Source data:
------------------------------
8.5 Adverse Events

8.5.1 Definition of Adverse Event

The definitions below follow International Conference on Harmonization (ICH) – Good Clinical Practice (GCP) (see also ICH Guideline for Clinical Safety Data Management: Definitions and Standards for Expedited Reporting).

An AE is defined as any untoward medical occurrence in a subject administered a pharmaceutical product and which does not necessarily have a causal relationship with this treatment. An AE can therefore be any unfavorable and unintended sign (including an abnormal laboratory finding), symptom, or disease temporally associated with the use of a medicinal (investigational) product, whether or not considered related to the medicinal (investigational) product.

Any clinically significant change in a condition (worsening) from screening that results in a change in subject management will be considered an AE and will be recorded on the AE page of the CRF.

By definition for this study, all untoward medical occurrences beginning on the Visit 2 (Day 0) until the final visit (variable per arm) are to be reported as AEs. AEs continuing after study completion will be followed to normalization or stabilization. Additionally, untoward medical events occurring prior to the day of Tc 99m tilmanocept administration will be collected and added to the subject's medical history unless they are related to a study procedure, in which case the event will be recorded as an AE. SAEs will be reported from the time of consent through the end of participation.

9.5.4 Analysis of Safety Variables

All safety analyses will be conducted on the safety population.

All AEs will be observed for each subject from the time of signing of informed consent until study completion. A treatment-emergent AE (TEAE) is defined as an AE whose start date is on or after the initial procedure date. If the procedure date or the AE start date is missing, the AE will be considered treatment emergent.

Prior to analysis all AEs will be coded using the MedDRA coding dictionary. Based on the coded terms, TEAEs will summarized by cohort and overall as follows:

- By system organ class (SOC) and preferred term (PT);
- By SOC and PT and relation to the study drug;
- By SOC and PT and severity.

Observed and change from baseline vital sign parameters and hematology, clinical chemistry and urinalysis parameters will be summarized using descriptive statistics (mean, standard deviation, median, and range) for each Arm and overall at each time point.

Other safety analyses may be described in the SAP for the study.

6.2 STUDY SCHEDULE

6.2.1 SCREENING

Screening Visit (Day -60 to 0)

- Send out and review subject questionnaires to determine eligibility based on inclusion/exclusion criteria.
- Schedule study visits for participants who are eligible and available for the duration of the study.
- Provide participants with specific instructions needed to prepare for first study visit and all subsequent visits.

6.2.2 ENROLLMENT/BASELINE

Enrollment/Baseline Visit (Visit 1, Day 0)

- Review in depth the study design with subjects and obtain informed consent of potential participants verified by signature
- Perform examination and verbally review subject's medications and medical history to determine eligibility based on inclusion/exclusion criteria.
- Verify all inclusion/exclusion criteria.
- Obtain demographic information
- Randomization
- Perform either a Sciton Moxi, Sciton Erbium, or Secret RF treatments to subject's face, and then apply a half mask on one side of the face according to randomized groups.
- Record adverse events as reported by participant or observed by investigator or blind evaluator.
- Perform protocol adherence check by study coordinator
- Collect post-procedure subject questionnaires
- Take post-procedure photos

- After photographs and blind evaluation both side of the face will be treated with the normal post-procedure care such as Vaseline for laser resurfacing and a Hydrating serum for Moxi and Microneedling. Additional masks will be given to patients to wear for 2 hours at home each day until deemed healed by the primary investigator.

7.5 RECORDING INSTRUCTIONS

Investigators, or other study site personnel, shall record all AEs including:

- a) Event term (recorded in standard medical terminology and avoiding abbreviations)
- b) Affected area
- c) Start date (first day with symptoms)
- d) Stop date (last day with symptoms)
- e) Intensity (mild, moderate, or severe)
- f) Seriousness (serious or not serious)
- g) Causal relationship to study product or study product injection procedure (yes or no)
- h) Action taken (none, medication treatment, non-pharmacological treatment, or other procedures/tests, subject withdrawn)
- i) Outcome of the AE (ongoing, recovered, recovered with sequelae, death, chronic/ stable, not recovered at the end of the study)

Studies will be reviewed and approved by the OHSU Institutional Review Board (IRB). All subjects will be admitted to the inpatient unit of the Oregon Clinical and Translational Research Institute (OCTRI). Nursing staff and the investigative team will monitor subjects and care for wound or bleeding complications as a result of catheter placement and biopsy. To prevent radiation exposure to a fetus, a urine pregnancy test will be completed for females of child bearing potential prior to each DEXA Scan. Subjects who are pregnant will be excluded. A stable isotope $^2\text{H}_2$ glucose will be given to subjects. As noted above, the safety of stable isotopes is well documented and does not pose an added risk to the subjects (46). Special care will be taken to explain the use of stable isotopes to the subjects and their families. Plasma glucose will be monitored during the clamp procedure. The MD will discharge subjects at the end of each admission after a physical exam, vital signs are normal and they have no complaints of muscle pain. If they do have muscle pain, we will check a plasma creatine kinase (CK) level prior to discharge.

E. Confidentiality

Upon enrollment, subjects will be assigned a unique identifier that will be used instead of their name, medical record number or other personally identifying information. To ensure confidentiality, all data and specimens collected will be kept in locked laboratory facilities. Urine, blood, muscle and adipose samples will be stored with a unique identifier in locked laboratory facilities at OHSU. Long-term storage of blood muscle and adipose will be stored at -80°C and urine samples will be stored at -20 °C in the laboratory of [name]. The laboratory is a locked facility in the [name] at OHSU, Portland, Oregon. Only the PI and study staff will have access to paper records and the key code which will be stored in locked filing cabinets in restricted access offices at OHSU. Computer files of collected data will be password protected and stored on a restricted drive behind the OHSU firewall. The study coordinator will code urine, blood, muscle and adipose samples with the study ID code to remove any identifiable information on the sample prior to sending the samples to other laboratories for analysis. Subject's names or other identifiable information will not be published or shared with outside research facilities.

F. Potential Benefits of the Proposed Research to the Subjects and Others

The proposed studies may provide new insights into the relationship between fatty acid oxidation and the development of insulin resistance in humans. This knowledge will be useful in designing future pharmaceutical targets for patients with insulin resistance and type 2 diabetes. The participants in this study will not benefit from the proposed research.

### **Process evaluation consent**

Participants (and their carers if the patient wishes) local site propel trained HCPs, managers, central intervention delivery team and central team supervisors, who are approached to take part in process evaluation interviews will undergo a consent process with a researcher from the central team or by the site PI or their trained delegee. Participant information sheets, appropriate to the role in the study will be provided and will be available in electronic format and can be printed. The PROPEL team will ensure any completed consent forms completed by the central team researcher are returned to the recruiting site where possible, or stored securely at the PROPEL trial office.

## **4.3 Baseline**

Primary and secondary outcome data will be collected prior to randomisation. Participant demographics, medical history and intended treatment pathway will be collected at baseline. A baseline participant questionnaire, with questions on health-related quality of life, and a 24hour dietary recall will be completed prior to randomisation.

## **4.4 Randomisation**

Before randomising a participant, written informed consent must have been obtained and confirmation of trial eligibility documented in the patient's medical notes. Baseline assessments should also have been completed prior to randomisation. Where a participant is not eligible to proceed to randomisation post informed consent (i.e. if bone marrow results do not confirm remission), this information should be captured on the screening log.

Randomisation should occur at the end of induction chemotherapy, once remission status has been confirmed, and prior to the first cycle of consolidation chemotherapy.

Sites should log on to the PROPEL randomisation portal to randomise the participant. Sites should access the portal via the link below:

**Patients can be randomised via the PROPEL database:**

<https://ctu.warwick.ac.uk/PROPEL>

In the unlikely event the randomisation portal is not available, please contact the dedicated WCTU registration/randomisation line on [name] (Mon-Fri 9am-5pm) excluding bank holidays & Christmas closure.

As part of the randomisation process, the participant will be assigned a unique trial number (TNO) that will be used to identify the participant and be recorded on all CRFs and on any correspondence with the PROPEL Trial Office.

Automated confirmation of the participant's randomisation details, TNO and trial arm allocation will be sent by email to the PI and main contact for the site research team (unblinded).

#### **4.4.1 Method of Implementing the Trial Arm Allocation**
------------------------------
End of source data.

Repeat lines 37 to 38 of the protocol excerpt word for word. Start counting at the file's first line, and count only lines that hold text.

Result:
- a) Event term (recorded in standard medical terminology and avoiding abbreviations)
- b) Affected area